Once confined to the realm of computer monitors, virtual characters are now appearing in roles that touch mass media, stage performances and business theater at trade shows and corporate special events.

Virtual characters, created with 3D software and animated in real time or as pre-recorded videos, are essentially actors. Their creators are artists fluent in illustration, 3D animation, performances and audio-visual technology. These creators can work in all genres from anime to photo-realistic digital doubles. The largest number of virtual characters has been created for video games.


Marketing pros at large companies can now take advantage of virtual character technology to own their own “virtual celebrities,” which can deliver advertising and promotional messages at special events, via social media networks and even TV commercials.

They can add credibility to a message when there is alignment between the “original” celebrity’s core values, those portrayed by the avatar and the brand’s own values. The avatar acts like the original, becoming a stand-in or digital double in the story being told. Perhaps the celebrity has passed away or has retired, but the person’s persona linked to the product is valuable for creating an impression.


For example, a character from the Walt Disney film “Finding Nemo,” has been appearing for more than ten years at Disney theme parks – “Crush the Turtle,” in a show called “Turtle Talk with Crush.” Every day, audiences enter a room and the show begins. An animated turtle appears to swim out on a full-sized screen and it speaks to children just like a person would, interactively. Backstage, a trained actor and a production assistant control the computer system to make Crush talk, listen and speak in real time. At the end of the show, the audience leaves the theater and walks into the gift shop, where thousands of dollars’ worth of “Finding Nemo” merchandise is sold monthly.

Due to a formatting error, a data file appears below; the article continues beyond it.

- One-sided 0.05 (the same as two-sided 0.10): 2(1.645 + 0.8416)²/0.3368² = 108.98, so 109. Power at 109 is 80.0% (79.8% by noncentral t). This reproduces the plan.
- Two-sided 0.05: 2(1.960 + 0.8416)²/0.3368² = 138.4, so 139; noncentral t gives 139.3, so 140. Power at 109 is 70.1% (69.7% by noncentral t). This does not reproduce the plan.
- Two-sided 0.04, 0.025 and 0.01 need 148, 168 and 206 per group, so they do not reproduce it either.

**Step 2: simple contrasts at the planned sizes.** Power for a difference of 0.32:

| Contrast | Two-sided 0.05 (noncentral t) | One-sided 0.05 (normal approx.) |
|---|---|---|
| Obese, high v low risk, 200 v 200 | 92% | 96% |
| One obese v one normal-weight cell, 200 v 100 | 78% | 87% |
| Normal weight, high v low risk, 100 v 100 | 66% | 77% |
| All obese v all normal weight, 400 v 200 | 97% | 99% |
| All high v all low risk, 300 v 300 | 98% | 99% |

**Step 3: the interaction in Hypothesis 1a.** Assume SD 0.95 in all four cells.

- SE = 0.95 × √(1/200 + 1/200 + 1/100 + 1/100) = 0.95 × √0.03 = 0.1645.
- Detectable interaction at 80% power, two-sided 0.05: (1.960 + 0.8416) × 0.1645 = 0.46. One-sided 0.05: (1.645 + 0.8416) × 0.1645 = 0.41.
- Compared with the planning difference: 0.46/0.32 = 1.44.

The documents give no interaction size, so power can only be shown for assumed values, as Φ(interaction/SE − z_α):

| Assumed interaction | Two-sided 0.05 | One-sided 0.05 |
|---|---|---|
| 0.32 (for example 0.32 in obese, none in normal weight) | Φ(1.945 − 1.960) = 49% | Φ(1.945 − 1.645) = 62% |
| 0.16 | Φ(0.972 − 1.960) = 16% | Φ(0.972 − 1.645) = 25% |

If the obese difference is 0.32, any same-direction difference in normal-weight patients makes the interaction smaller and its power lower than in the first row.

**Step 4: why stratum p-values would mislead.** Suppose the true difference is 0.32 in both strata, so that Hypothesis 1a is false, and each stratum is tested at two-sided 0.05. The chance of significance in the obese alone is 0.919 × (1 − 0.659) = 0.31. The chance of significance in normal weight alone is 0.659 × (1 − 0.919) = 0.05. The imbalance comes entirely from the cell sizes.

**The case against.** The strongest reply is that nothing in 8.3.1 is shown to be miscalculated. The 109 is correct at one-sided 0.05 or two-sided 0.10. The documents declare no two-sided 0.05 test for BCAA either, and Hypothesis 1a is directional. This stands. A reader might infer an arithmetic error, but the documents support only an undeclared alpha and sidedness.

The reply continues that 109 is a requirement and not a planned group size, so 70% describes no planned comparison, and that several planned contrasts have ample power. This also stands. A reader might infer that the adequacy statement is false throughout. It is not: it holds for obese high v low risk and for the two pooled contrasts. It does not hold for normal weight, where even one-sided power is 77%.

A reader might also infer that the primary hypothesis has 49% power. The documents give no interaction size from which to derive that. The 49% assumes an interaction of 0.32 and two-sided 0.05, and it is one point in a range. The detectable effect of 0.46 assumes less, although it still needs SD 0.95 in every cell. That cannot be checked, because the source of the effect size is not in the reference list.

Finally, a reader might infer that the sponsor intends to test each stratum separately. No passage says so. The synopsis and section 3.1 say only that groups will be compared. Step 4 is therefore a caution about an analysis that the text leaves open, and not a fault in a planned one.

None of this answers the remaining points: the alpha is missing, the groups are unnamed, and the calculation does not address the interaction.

In Japan, celebrities who have large audiences on YouTube as “vloggers,” are finding success with their own virtual characters in the style of anime. About 10 years ago, Hatsune Miku, the first animated pop singer, appeared on Japanese stages, holding “live” performances.

As ephemeral as celebrity status itself, some virtual characters are emerging onto the scene as Instagram influencers, with thousands of followers who may understand that the personas are not real, and they just don’t care.

Instagram-model “Shudu” is the computer-generated creation of British photographer Cameron-James Wilson. “Shudu” was once presented as a new and incredibly beautiful model, who has attracted nearly 150,000 followers. Later, Wilson had to clear the air and let the truth out. “Having created ‘Shudu,’ Wilson felt conflicted about how she should be presented, as a real or virtual presence,” said blog author Damian Fowler.


Folwer explains that the concept of virtual influencers like “Shudu” and “Lil Miquela” is rooted in a much older archetype – the doll, according to Toby Miller, director of the Institute for Media and Creative Industries at Loughborough University London. Dolls easily created with inexpensive software can be dressed up and posed in any settings. They become the modern playthings of tech-savvy teens.

For the men and boys, the virtual character comes in the form of a celebrity sports figure. Our latest avatar, Virtual Yogi, is an interactive version of the famous Yankees catcher Yogi Berra, loved for his honesty, friendliness and funny sayings. His successful career as a baseball player, manager and coach set him up to be a trailblazer for celebrity endorsements in advertising.

We look at performing the Yogi avatar as an opportunity to memorialize him and share his values with the younger generations of baseball fans. Our work is a tribute as well as a business venture. The challenge is to learn how Yogi can associate with brands and continue to give back to his fans and sponsors, as he did during his colorful life.